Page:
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BP is being cautious, but there may be some good news at last from the bottom of the Gulf of Mexico. A collecting cap they put on top of the spewing well last night is now capturing some oil and running it up a pipe to a ship on the surface.
You can still see oil billowing from the broken well, but BP says it plans to gradually increase the amount of oil it captures over the next few days.
NPR's Richard Harris has the story.
RICHARD HARRIS: An otherworldly scene unfolded on the floor of the Gulf of Mexico last night: A white, steel capsule hung from the bottom of a rigid mile-long pipe. The capsule was spewing green fluid out its vents and lit up like some alien spaceship as it gradually moved toward the spewing well. It was propelled by an unseen ship, the Enterprise, which was dragging the pipe and the capsule through the inky, black water.
When the capsule got close to the petroleum fountain, a yellow, robotic submarine helped it make its last quick move into the spewing oil. To the untrained eye, the result looked like anything but a success - oil billowed every which way.
But today, BP official Kent Wells says it was all going according to plan.
Mr. KENT WELLS (Senior Vice President, Exploration and Production, BP): We had gas actually reach up to the Enterprise at 11 o'clock last night. And ever since then, we've been gradually increasing the flow of oil and gas to the surface.
HARRIS: BP resisted the urge to do too much to soon. The steel cap's four oil-belching chimneys remained open, so most of the oil did continue to flood into the waters of the Gulf. BP has learned from past failures that it's better to start slow, and it is only gradually been increasing the flow of oil and gas up the pipe to the surface.
Mr. WELLS: As we do that, we will slowly start closing those valves or chimneys on the top. We don't want to create any pressure inside the cap that would perhaps lift it off. We also don't want to do it so quickly we draw water in.
HARRIS: Water can mix with gas in the oil and cause methane ice crystals to form. Those can quickly clog up the works and bring the entire operation to a halt. Seawater is the enemy here, so they'd much rather see some oil leaking out from below the cap than to have water sipping in through that gap.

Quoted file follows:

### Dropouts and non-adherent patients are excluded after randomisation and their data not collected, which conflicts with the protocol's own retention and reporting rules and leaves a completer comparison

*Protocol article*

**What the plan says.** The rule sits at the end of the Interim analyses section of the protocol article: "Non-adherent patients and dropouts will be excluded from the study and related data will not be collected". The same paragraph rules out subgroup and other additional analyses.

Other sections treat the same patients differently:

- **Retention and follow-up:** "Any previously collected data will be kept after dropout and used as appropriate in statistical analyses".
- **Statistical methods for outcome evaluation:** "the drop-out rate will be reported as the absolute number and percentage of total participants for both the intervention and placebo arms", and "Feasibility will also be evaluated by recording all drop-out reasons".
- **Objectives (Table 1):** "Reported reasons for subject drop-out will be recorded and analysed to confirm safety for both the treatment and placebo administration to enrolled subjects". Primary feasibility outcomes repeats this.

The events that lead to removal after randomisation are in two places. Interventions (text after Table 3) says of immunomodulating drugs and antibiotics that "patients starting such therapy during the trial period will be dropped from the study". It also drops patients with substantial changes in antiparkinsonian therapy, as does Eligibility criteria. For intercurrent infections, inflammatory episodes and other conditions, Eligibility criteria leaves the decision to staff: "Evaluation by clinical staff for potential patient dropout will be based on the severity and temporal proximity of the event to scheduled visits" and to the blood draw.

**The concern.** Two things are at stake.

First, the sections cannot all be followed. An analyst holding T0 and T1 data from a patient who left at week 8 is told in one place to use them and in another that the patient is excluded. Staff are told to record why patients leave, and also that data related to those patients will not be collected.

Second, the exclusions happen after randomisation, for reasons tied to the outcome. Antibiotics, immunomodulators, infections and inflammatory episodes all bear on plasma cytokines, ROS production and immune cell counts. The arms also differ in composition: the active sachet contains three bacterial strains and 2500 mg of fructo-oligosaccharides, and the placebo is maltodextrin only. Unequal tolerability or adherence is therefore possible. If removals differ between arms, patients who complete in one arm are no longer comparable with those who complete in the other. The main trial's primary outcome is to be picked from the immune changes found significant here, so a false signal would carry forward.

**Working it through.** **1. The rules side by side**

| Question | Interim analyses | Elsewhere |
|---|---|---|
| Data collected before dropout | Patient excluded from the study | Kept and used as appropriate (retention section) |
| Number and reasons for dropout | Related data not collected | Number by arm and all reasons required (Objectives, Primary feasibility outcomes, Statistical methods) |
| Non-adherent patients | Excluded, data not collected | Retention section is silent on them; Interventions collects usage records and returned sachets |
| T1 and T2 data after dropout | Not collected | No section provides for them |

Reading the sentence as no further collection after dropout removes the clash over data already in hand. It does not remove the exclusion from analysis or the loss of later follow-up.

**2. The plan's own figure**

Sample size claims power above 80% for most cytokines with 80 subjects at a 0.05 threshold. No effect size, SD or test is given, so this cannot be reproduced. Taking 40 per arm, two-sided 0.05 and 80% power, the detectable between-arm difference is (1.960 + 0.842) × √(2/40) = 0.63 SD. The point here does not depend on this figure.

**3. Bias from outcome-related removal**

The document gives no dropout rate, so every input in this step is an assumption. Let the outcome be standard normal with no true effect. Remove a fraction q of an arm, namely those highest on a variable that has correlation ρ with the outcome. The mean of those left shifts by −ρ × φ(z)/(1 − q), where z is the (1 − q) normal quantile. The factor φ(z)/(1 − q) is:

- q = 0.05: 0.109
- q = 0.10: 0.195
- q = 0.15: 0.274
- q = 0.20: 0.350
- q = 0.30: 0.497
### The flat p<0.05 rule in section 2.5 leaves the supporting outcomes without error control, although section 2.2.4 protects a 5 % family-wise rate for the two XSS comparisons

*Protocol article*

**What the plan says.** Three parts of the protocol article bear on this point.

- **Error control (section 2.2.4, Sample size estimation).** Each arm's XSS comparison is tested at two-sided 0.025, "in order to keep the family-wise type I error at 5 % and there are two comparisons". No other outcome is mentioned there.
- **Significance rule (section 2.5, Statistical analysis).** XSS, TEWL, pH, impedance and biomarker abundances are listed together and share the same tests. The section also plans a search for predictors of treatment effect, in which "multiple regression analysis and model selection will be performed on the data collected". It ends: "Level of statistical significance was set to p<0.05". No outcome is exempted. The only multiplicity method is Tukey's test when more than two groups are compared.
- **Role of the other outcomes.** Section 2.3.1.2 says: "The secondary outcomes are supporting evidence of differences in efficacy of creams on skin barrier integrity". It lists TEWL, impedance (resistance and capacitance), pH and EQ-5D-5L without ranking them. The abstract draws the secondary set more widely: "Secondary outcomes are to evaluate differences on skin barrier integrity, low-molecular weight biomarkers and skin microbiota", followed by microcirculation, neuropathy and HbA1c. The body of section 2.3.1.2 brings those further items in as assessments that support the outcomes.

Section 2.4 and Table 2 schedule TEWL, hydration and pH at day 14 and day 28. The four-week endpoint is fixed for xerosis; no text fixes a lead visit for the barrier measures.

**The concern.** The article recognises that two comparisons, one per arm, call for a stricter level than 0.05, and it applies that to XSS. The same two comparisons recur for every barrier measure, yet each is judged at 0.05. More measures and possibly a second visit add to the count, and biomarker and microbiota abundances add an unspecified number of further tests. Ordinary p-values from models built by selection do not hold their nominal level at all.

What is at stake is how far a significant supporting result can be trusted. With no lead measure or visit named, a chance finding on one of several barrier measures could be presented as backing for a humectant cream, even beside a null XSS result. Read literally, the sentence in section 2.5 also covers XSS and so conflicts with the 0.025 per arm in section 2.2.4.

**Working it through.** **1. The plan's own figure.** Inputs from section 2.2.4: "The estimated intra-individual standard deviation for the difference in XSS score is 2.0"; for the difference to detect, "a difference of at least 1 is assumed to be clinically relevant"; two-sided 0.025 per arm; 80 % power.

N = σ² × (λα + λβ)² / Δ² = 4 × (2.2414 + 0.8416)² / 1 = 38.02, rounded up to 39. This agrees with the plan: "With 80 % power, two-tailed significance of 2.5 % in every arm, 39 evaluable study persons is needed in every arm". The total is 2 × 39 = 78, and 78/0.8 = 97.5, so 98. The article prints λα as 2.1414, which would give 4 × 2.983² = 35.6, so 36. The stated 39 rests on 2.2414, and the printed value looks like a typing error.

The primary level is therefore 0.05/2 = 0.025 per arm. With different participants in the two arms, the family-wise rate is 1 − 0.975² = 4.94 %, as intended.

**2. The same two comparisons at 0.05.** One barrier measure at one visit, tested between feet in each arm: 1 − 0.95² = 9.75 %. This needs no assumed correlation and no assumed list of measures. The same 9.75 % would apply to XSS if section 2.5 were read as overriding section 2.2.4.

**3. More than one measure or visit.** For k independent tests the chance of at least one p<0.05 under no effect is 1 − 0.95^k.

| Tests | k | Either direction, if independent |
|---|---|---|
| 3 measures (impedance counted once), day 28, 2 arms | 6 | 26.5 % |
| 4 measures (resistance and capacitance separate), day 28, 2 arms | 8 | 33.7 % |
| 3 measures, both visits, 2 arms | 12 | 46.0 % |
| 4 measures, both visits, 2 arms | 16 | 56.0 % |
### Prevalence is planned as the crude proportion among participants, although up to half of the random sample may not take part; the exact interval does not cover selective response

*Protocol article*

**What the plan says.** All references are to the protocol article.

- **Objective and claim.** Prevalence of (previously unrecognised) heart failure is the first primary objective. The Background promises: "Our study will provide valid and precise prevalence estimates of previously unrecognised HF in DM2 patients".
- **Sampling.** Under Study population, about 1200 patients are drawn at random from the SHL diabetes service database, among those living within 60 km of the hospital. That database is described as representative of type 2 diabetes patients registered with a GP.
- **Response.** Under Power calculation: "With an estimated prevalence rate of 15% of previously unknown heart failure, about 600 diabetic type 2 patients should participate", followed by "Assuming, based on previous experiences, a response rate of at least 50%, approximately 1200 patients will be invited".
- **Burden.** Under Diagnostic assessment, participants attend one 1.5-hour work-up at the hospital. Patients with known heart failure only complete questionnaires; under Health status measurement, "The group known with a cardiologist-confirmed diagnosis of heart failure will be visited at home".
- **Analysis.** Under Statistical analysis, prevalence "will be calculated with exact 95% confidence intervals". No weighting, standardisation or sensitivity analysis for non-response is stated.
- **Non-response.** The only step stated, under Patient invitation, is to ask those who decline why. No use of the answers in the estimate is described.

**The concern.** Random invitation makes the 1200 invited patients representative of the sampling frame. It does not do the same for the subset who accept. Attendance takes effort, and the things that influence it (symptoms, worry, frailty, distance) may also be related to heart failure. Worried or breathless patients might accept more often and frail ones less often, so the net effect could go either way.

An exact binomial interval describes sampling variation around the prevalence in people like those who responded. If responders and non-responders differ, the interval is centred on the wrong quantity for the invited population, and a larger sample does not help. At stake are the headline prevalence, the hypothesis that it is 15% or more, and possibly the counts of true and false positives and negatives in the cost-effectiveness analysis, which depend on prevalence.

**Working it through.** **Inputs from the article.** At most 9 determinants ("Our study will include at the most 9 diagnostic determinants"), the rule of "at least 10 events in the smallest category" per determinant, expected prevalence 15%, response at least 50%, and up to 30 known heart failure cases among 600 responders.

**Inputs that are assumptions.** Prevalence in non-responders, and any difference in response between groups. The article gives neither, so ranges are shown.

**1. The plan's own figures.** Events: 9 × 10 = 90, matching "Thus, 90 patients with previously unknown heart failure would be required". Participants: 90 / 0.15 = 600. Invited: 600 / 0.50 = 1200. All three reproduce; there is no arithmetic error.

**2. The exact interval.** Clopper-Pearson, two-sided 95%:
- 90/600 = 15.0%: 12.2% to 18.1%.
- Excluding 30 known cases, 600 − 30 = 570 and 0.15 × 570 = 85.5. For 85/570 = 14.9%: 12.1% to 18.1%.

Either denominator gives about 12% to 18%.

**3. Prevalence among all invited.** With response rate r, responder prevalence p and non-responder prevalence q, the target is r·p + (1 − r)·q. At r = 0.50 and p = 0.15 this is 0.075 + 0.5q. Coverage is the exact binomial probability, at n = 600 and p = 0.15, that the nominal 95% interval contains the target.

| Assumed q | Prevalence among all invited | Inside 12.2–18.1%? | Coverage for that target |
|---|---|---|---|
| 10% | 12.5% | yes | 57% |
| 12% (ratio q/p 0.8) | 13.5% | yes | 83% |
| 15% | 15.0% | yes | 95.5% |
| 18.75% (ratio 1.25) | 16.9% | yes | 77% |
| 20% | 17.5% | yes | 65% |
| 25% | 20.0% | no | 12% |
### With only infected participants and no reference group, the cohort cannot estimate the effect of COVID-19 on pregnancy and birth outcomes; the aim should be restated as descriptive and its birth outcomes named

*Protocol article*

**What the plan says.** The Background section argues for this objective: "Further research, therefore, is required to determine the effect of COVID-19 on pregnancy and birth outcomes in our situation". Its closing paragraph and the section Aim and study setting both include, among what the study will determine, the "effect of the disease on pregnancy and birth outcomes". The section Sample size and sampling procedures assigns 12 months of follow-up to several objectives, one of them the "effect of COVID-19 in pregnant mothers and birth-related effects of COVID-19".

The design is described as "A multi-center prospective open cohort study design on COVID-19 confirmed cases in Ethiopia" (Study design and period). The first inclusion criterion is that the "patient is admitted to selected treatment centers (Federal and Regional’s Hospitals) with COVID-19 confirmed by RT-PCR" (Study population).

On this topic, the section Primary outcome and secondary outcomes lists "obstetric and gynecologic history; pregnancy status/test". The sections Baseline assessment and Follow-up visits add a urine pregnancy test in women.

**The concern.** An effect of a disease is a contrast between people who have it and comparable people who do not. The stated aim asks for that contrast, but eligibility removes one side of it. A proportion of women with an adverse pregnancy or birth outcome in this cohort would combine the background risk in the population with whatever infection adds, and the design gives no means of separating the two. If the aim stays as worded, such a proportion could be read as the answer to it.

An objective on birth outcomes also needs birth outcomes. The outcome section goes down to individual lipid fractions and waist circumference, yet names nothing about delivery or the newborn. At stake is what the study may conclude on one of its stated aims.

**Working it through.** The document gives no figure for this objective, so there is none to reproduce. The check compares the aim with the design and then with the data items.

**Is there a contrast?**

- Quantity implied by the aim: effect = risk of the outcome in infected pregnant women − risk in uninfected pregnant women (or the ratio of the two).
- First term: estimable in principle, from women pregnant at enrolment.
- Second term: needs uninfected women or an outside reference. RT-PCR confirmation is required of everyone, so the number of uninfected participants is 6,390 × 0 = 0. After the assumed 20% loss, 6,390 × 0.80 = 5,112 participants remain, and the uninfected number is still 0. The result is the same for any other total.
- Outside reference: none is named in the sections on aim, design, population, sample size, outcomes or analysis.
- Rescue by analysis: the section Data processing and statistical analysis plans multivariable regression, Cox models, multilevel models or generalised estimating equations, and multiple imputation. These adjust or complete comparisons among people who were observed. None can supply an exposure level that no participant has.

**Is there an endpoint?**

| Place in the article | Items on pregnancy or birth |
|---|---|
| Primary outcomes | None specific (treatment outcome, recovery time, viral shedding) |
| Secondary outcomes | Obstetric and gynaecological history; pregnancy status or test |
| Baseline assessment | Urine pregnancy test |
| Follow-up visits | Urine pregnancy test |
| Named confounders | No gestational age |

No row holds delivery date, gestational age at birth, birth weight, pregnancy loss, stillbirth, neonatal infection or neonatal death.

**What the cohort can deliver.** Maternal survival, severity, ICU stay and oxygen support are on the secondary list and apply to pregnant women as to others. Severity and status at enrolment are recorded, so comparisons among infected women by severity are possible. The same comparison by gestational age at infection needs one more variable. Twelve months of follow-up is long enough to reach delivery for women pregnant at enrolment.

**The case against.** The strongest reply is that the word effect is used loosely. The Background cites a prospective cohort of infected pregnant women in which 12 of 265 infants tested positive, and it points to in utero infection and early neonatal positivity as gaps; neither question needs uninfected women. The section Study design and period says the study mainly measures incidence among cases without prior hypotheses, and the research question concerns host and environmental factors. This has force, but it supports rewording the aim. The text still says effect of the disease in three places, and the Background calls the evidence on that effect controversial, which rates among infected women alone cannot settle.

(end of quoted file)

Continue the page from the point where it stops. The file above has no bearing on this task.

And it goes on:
Wells says it's unlikely BP will ever be able to capture 100 percent of the oil even in the best of circumstances.
Mr. WELLS: Arguably, there will always be a little oil coming out of the bottom, but that could be a pretty small amount as well.
HARRIS: BP would not say exactly how much oil it has captured so far today. And although they said they hope to capture 90 percent of the oil that's spewing, it will be hard for them to declare that they've reached that goal. That's because the company still shows no outward interest in measuring how much oil is spewing to begin with.
Even so, BP executive Wells was upbeat about what the company accomplished in one of the world's most challenging work environments.
Mr. WELLS: I'm encouraged, but what we always must remember is we now have about 12 hours experience with it. This has never been done at 5,000 feet before. But based on that, I'm quite encouraged.
HARRIS: Federal officials also seem to breathe at least half a sigh of relief. Coast Guard Admiral Thad Allen is in charge of the federal response.
Admiral THAD ALLEN (U.S. Coast Guard): Generally, progress is being made. And I think we need to caution against over-optimism here. And there's always been adjustments that have been made in the process as we move forward.
HARRIS: BP expects it will need to keep fine-tuning its system for a number of days in order to collect as much oil as it can while minimizing the ever-present risk of a major setback.
Richard Harris, NPR News.
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